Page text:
So, sue me! I have left off my list two of possibly the biggest selling albums of the year: Wings at the Speed of Sound and Rod Stewart’s A Night on the Town. Wanna know why? I find them tedious and boring, even though I am currently listening to the former right now. They are just not these great artists’ best albums.
Unfortunately, I could not justify leaving space of Wild Cherry’s debut album, even if it does contain their brilliant one hit “Play That Funky Music.” Same goes for Manfred Mann’s Earth Band and their fun The Roaring Silence (with their Springsteen cover “Blinded by the Light) and Klaatu’s “are they The Beatles incognito or not?” debut. I love them all, but they are not classics. They represent curious albums that for some reason hold a dear place in my heart.
No, classic albums have a clear artistic statement being made by the artist. Maybe it takes years to discover it, maybe it’s immediate. They may have massive commercial appeal and maybe they did not, at least during their time. But, most have gone on to (or continue to) influence other artists, future trends or all of the above. Plus, in all honesty, I divide music into two specific categories: good and bad. And, what may be perceived to be “good” by me, may be horrible to you, and vice versa. That’s the true beauty of music. Whatever touches your heart and soul, that’s the music which is important to you and me.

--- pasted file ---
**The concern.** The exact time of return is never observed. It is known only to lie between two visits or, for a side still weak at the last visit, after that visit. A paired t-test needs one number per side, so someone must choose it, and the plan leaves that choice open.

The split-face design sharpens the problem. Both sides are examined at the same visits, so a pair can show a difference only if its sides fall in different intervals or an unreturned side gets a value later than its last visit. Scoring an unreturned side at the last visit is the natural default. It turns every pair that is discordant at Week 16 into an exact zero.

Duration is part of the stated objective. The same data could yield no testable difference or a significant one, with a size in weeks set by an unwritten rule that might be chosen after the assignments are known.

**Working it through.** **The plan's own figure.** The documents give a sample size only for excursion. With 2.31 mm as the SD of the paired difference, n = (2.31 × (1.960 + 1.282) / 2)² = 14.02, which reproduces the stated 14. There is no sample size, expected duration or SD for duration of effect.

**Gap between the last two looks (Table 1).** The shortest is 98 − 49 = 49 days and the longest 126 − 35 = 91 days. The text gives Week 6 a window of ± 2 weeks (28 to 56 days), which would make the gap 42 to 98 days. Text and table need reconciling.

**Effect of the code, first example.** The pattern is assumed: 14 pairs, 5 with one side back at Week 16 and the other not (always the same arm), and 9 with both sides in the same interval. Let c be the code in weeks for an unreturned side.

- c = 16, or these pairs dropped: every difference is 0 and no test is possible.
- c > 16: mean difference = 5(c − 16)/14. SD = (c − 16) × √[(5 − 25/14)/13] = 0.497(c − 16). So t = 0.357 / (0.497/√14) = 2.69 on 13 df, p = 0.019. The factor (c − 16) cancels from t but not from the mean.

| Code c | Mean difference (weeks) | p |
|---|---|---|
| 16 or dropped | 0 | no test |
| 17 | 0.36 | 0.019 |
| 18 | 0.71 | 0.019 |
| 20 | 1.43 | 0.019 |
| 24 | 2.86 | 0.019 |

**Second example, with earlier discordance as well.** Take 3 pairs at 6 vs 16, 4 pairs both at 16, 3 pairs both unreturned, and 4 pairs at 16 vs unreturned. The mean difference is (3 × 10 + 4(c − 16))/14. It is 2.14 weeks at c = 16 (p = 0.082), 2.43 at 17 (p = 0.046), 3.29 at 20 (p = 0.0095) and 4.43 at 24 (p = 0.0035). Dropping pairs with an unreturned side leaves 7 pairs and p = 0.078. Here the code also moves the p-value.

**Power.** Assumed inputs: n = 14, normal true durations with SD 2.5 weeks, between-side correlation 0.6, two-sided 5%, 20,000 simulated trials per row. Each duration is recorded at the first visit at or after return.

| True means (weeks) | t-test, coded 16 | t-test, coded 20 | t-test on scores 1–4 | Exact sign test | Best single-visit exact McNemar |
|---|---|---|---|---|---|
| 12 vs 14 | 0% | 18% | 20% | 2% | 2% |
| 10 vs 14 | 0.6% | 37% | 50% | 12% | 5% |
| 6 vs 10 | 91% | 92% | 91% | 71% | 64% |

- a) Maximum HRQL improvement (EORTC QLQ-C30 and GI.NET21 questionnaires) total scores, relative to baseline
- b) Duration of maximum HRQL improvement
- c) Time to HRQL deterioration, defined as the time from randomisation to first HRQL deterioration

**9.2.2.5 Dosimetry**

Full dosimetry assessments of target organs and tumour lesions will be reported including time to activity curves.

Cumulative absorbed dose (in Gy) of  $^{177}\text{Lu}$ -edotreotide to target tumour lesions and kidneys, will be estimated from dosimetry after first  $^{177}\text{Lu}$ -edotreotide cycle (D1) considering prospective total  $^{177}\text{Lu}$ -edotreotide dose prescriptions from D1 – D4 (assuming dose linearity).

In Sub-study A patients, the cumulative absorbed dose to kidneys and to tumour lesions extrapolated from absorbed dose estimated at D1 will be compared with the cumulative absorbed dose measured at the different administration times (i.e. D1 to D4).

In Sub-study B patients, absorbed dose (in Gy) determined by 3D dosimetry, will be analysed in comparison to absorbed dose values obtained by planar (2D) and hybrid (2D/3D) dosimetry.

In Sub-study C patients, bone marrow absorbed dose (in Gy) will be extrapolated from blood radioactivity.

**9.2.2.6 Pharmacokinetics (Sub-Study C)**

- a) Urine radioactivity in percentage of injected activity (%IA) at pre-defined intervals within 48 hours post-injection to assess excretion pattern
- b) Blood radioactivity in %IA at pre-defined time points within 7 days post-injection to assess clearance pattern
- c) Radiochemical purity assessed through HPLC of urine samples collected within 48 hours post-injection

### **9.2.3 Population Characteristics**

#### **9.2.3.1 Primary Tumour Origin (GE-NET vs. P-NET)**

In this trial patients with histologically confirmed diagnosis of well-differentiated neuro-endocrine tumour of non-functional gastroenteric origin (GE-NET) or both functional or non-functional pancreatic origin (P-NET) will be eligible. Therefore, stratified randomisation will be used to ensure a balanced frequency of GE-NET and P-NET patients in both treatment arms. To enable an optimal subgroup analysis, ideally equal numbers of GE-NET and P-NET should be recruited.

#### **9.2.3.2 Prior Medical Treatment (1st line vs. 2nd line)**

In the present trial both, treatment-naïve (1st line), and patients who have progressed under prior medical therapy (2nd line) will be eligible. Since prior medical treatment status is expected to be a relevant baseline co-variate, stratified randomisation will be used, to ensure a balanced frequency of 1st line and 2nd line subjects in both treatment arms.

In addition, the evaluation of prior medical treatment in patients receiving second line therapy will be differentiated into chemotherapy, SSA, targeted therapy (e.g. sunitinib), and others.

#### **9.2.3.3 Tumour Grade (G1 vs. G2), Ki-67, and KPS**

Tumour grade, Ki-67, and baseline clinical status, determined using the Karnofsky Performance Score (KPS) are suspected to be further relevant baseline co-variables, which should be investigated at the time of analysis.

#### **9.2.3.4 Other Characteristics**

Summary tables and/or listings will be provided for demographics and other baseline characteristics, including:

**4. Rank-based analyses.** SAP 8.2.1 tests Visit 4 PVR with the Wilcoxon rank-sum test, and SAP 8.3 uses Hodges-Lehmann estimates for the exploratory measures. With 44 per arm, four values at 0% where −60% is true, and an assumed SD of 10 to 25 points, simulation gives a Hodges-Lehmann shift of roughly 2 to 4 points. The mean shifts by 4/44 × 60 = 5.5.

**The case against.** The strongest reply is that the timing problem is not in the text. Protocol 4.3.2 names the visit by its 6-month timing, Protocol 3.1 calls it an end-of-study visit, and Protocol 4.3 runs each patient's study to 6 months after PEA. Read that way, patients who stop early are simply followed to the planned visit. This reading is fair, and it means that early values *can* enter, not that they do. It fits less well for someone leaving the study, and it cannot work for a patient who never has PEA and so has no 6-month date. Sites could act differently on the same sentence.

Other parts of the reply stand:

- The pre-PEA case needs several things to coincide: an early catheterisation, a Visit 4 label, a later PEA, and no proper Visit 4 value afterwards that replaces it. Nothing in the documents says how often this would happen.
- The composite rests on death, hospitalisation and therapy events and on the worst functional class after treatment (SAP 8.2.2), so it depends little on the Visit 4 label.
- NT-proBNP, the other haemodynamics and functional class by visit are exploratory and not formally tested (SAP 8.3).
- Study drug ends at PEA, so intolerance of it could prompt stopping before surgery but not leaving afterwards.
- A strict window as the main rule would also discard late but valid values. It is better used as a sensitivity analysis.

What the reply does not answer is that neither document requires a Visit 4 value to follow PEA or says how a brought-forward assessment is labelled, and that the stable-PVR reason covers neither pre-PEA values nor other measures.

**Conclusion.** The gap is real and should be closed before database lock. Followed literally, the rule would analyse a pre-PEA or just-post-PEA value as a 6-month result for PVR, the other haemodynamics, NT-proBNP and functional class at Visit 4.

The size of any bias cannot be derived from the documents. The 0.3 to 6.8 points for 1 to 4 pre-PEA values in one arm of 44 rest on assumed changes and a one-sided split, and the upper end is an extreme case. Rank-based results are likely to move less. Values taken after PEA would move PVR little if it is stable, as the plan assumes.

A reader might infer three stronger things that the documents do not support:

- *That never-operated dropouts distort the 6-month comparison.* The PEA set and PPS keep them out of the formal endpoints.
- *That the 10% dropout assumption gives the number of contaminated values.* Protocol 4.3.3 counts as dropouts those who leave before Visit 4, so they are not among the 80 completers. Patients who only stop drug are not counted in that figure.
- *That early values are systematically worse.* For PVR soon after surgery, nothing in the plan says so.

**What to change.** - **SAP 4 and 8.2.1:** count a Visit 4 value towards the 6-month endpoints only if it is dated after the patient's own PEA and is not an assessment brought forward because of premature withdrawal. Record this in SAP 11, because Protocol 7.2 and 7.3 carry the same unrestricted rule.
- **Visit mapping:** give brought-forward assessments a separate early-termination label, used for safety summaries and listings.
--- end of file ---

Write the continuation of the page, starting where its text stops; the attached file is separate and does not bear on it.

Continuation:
So, let’s finish off the year of the bicentennial.
The Modern Lovers – The Modern Lovers (1976). This album was actually recorded in 1973 with former Velvet Underground man John Cale as the producer. This album is full of geeky lyrics, stripped down VU-influenced rock that fit perfectly into the new punk scene that was developing in the NYC underground. Now, the Lou Reed detached cynicism is replaced with Jonathan Richman’s nerdy obsessions, subject matter that was new to rock music yet would soon become common place. Just listen to the Ramones, Talking Heads, Weezer or any other nerd rockers from this moment onward. Oh, the band includes a future member of Talking Heads, guitarist/keyboardist Jerry Harrison.
Parliament – Mothership Connection (1976). George Clinton’s band of cosmic funkateers seemed to drop on Earth as some mix of Sly & the Family Stone, Jimi Hendrix, James Brown, Frank Zappa & the Mothers of Invention and Kiss just in time to bring the funk to the masses. These acid-drenched, cocaine-fueled musicians tore the roof off the sucker and burnt the mother down with this album. Finally, the future was now!
Peter Frampton – Frampton Comes Alive (1976). Kiss’ Alive! may have won the hearts of teenage boys everywhere, it was Frampton Comes Alive that sold the most copies, ever at the time. Of course, there was much to appeal to the masses: good songs, great performances, likable personality and Frampton’s good looks. 1976 was Frampton’s year.